After reading you blog now I came to know that how wireless charging works in order to charge my Nexus 5. I have one wireless charger in my home through which I can simultaneously charge my Nexus 5 and Galaxy S5 on its broad charging pad and another one just installed in my car that I purchased from Amazon http://www.amazon.com/UPGRADED-Universal-Orienting-Windshield-Dashboard/dp/B00F5XPCSC so that I keep my Smartphone's battery full charged while roaming across the countryside. It is right that GPS technology which was not seen in the earlier Smartphone is a part of every device now. And definitely in future wireless charging will also become a part of every Smartphone.
@Sanjib: Hi there! Yes, it would be nice if the gadgets merged :-) However, I agree with Max that there could be many more, and believe these different gadgets would emerge from various other areas (i.e. not necessarily limited to smartphones although this would be a huge volume market in the short-term). Some examples of such devices are handheld gadgets for firefighters, medical equipment, diving, wearable sports equipment and other consumer devices such as smartwatches that may have requirements for hermetic sealing, and/or cannot afford to have a USB port opening.
We were at Embedded World in Nuremberg last month, and it's amazing to see several companies approach us (Active-Semi) re wireless power solutions for so many applications that I did not even think of before that!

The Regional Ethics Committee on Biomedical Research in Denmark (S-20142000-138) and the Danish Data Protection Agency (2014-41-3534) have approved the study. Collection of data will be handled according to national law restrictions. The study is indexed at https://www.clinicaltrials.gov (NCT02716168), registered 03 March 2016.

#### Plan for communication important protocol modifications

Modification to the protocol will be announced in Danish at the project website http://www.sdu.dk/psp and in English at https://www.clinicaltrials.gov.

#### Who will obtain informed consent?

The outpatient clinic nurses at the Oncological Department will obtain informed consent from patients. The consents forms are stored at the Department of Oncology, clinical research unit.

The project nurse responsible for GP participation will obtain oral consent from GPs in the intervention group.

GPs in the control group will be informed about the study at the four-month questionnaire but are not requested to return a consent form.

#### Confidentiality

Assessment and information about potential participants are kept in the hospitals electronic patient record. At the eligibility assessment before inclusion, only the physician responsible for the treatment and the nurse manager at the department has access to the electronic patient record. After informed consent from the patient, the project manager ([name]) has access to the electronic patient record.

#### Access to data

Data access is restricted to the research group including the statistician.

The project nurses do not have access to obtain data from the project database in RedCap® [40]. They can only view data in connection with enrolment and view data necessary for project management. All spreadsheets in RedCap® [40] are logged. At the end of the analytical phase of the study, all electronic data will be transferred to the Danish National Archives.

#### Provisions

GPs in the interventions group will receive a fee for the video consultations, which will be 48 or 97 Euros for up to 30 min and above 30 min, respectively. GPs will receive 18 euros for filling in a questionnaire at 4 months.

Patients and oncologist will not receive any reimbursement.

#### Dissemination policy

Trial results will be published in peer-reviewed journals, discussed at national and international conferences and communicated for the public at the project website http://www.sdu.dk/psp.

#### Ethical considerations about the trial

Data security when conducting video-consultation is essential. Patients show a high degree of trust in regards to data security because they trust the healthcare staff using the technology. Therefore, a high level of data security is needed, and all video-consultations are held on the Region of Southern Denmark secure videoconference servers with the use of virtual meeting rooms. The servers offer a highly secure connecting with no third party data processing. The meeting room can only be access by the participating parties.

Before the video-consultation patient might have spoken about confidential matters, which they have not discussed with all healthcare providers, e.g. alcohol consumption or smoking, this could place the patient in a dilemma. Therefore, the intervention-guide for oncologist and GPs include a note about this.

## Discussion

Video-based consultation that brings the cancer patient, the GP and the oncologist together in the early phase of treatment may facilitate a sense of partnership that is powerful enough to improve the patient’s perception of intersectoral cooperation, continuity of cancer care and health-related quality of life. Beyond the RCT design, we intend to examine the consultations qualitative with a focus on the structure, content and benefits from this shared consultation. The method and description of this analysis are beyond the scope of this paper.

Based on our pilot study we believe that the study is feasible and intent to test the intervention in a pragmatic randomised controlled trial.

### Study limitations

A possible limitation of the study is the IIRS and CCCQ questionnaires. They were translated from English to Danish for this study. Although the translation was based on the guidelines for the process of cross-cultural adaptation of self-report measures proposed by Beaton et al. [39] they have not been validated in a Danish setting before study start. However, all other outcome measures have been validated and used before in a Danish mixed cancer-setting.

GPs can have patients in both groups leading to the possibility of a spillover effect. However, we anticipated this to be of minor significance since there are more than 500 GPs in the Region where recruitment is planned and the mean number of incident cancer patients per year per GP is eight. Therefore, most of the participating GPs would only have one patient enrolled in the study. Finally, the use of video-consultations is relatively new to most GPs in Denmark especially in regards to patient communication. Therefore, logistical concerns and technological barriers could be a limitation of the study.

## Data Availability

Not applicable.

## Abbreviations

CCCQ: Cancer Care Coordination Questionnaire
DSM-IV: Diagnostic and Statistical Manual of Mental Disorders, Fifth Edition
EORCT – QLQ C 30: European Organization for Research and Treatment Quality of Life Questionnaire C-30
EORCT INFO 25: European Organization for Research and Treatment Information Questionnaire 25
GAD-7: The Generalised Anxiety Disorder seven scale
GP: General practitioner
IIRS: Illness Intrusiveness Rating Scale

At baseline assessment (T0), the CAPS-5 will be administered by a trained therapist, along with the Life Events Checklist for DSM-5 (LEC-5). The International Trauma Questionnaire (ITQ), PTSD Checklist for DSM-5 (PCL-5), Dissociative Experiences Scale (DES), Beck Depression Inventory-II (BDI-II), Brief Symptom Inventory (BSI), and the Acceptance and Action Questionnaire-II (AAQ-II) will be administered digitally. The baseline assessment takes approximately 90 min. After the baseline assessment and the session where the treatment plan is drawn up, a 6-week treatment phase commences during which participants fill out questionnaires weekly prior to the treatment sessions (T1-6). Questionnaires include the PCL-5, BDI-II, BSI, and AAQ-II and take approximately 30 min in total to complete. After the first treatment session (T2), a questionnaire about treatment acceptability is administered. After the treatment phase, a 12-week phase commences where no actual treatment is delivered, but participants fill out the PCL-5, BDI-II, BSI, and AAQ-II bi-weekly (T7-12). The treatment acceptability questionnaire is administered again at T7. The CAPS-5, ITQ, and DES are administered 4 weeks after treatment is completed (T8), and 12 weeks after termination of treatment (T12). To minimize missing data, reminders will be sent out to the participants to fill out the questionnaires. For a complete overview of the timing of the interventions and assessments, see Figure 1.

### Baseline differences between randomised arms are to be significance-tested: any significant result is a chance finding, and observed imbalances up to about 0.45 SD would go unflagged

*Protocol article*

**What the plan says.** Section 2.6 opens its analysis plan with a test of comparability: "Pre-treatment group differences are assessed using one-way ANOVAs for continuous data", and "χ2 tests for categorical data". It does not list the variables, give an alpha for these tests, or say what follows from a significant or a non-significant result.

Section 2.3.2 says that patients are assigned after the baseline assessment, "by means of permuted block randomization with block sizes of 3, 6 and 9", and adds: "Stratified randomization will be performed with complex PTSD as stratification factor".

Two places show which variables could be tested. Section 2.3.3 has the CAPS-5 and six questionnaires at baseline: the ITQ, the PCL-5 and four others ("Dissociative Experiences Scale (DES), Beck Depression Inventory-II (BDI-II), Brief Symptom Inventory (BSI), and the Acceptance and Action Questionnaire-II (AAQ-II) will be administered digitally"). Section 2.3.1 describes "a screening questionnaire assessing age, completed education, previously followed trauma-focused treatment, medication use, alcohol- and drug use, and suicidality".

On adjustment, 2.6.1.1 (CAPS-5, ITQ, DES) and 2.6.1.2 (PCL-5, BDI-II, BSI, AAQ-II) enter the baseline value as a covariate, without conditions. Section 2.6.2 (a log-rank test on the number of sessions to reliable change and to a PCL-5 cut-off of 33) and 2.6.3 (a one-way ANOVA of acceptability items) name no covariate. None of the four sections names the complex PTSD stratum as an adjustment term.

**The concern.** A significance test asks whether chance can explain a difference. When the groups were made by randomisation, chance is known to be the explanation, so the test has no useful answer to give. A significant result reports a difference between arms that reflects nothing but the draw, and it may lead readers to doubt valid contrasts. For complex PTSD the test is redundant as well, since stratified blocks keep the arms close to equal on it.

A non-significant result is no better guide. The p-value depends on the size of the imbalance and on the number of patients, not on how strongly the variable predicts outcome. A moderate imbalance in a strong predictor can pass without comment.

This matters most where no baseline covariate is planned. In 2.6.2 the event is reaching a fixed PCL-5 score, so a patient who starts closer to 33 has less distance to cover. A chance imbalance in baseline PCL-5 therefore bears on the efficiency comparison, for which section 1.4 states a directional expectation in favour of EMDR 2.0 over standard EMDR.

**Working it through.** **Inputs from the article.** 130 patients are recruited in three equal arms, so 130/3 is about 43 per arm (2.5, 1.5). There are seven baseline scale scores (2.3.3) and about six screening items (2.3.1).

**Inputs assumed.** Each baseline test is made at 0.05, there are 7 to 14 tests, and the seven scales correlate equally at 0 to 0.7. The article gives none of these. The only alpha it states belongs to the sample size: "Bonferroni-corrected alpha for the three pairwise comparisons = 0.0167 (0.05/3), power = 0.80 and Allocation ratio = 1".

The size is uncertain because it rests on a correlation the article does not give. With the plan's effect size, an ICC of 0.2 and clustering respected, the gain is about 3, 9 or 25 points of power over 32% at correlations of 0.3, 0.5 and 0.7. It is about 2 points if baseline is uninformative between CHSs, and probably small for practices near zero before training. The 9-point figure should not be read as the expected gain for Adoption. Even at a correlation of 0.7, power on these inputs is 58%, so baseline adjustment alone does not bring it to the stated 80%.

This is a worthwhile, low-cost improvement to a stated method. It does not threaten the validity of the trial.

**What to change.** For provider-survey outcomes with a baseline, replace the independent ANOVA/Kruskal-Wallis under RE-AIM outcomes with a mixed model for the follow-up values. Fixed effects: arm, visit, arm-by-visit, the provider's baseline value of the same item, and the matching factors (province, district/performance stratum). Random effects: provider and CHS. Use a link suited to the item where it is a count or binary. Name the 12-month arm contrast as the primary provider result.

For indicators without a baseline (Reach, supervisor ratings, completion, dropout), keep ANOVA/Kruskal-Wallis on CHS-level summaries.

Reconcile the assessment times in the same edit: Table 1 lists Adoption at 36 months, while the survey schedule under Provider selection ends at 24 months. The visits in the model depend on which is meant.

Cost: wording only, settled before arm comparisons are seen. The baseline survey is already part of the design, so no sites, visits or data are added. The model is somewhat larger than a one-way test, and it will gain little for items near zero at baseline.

I am sure there is a place for the good old' USB connector as you mentioned. But I am also excited about the expected ramp up in these wireless power applications as also echoed by Ryan Sanderson's quote in Max's article :-)
I don't find any reason yet why I would need wireless charging for my phone as an user, though I am a great admirer of wireless charging as a technology loving person. This particular method of charging, where the charger pad (or station) needs to be connected to the power socket, looks quite similar to what I do now: I keep my USB charger plugged in to en extender socket on my table and when I need to charge, I just plug the charger to the phone. I don't see a great advantage of switching to wireless charging here, except the very little pain of plugging the USB connector to the phone and more over keeping any eye on the status of the phone battery charge time to time.
How heavy the phone would be, when the battery replaced with the wireless charging kit mentioned in the article? The charging kit comes in the size of a battery?
What are the engineering and design challenges in creating successful IoT devices? These devices are usually small, resource-constrained electronics designed to sense, collect, send, and/or interpret data. Some of the devices need to be smart enough to act upon data in real time, 24/7. Are the design challenges the same as with embedded systems, but with a little developer- and IT-skills added in? What do engineers need to know? Rick Merritt talks with two experts about the tools and best options for designing IoT devices in 2016. Specifically the guests will discuss sensors, security, and lessons from IoT deployments.